My first impression of the bag was that it looked like a large black
garbage bag. The Pertex Quantum shell material has a slight shine
to it which gives it this appearance. I soon got over the
appearance of the Pertex and was next amazed at the texture of the
material. The fabric is amazingly soft and smooth, and not at all
plastic-like as it looks. The bag seems to be very fragile.
Quality of workmanship on the bag appears very good, with straight
stitching and no loose threads.
I couldn't resist giving the bag a test run, so I jumped in and
tried everything out during a night spent on the living room floor.
The bag is surprisingly roomy compared to other bags I've used. I
searched, but didn't find any information on whether extra girth was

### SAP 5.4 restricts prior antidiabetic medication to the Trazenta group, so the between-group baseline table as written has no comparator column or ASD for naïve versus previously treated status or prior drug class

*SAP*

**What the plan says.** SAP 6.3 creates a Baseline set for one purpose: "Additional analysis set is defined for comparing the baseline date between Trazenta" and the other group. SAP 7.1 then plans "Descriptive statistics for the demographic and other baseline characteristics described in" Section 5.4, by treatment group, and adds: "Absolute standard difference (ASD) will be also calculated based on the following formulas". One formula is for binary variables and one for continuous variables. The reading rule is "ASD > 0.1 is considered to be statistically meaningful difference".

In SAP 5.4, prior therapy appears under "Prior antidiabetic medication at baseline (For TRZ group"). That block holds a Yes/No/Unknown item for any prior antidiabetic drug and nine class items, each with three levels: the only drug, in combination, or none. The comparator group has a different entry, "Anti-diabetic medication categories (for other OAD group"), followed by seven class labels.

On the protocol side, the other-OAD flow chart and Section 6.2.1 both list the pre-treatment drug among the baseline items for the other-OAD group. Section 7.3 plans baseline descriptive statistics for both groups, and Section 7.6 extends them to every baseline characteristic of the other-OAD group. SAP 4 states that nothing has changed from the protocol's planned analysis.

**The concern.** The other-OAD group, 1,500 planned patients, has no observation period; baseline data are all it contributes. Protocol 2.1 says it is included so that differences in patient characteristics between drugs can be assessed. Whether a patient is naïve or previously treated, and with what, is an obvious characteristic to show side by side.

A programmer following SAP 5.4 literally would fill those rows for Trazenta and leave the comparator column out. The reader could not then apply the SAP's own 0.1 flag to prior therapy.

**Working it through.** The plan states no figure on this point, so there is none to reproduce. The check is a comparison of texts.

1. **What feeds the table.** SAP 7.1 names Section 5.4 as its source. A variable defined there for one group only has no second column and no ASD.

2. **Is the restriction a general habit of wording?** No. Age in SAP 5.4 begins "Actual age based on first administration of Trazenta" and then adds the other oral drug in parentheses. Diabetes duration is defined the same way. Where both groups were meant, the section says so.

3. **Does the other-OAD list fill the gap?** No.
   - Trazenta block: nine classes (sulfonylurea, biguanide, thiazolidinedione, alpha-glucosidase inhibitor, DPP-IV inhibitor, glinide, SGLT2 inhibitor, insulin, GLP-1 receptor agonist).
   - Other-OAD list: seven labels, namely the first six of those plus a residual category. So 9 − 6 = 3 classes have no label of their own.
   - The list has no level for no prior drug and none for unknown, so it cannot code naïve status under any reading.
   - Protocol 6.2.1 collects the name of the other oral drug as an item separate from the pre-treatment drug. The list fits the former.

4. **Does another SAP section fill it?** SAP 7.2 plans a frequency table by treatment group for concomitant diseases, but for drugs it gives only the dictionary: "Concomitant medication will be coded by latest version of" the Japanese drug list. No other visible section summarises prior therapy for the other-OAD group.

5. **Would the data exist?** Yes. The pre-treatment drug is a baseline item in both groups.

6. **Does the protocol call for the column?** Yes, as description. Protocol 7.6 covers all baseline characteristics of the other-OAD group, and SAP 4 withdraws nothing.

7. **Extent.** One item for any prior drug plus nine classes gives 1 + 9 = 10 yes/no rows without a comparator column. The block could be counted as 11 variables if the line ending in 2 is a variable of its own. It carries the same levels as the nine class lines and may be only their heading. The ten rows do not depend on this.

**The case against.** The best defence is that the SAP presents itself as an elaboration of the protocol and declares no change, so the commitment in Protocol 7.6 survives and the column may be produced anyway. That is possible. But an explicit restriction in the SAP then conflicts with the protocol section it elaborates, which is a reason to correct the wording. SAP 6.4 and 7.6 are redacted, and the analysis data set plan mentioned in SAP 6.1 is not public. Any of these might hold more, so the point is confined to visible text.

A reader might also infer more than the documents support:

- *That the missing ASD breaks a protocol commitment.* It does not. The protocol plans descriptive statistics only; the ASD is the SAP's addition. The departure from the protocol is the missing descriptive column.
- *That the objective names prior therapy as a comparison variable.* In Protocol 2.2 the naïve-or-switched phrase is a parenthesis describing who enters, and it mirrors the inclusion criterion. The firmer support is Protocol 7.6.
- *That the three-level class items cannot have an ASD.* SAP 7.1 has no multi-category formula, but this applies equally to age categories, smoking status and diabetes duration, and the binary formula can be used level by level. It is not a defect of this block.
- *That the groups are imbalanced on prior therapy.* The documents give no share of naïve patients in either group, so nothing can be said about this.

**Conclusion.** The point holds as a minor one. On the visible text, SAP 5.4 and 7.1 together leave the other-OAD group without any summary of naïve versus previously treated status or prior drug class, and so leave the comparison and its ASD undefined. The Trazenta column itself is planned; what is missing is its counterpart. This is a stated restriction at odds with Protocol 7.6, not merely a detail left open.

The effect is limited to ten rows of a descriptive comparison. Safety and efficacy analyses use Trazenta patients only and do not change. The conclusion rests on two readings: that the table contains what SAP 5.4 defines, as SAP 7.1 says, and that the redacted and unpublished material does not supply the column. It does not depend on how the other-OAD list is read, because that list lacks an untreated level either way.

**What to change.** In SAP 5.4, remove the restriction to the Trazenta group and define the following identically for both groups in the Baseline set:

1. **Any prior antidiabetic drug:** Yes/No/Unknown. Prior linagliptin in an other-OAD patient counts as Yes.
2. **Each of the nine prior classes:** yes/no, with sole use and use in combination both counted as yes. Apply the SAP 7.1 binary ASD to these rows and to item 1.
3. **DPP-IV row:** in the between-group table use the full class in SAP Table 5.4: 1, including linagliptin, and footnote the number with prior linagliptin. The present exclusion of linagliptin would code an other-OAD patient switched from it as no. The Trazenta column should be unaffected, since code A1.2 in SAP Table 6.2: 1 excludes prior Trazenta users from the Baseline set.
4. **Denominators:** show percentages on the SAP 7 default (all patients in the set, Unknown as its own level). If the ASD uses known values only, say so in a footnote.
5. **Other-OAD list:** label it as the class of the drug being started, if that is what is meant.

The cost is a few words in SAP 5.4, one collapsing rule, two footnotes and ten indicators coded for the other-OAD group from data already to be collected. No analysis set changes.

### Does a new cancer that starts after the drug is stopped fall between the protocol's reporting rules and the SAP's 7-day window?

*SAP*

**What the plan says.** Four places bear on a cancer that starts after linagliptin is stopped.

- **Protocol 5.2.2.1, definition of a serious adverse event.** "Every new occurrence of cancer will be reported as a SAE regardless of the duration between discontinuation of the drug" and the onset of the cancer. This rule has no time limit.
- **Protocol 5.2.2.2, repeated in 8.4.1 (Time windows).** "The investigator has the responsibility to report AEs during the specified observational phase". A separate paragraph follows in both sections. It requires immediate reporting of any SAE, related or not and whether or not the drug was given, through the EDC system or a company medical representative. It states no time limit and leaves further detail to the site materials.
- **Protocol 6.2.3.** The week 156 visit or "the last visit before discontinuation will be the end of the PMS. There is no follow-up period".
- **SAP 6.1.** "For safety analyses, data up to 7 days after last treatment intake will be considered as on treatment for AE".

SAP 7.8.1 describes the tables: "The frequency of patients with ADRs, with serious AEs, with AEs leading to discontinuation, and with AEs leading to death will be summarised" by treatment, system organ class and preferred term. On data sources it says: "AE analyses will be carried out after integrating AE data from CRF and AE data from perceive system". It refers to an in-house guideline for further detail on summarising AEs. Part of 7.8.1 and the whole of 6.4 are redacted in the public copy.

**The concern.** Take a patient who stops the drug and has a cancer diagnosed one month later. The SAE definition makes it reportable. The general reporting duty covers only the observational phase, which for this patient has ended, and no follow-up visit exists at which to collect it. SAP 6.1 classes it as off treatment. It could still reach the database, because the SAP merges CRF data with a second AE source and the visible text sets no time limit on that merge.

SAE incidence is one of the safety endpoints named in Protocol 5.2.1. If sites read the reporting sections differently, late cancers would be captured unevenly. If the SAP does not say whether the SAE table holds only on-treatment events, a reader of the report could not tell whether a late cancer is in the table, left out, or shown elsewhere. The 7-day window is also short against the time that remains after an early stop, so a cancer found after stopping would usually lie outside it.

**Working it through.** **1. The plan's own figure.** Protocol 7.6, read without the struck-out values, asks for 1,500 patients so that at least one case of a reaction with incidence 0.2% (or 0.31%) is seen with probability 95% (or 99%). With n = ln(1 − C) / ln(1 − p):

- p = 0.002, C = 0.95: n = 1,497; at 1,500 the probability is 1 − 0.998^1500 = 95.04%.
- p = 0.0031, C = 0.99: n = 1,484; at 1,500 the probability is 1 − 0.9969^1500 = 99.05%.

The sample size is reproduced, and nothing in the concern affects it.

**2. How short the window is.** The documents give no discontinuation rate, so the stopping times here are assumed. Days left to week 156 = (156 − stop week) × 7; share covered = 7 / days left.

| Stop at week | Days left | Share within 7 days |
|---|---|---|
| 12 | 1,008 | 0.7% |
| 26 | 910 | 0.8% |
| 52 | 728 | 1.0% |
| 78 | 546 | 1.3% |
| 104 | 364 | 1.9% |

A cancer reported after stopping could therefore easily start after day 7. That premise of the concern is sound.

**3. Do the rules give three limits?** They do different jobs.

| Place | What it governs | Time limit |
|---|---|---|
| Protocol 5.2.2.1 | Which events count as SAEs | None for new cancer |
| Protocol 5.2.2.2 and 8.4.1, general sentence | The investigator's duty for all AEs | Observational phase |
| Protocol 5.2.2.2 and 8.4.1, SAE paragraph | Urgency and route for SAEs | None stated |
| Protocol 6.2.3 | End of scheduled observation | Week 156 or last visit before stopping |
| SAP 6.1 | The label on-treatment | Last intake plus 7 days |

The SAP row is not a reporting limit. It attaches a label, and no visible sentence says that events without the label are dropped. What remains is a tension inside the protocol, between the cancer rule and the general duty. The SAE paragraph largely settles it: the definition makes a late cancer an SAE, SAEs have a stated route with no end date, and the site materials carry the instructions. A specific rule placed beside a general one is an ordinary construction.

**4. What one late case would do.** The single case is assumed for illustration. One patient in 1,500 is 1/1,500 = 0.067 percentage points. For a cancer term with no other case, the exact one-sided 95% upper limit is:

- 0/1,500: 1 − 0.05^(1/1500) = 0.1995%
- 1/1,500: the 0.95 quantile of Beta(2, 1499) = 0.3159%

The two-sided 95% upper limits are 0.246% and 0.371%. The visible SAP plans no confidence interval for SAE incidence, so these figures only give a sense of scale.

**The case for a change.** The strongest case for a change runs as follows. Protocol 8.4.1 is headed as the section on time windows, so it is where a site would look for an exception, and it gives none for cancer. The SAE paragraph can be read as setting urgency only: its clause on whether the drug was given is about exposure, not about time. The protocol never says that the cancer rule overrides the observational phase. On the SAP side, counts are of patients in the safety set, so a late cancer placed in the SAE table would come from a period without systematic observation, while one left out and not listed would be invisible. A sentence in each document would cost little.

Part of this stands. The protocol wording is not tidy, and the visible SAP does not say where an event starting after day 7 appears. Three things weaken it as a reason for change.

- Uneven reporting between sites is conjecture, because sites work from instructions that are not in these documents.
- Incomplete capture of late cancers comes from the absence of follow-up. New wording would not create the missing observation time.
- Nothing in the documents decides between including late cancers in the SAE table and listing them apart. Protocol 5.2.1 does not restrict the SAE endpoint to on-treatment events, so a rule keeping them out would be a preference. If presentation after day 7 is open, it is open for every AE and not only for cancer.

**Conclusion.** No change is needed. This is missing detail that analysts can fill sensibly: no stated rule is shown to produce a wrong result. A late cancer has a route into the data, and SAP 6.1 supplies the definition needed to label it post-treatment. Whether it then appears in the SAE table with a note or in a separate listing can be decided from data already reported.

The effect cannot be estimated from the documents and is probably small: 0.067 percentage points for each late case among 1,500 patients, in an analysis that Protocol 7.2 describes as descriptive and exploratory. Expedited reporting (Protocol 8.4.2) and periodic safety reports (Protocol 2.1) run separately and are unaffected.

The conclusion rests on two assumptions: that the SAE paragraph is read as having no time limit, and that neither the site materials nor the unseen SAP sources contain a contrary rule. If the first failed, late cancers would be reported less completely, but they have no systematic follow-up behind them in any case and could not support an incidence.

added for the long version of the bag. The ½ length zipper could be
a little longer, as it makes a little squirming necessary to get in
and out of the bag. Just a few seconds of wiggling and this problem
is solved, though. The zipper itself is small but functional and I
have had no problems with material getting caught in it. The zipper
can be used from inside or outside of the bag and has a zipper pull
that is large enough to make the job simple. The length of the
zipper is backed by a generously filled draft tube. The hood is
well designed, having a good shape that snugly wraps around my head
when cinched up. I find that the draw cord for the hood is a little
hard to reach from inside the bag, but not any more so than other
bags I`ve slept in.
My first real test of the bag came when a few friends and I went on
a weekend trip in the Bitterroot mountains in far western Montana.
Friday night was spent at the trailhead. There was light rain at
night and the temperature was mild. I slept well throughout the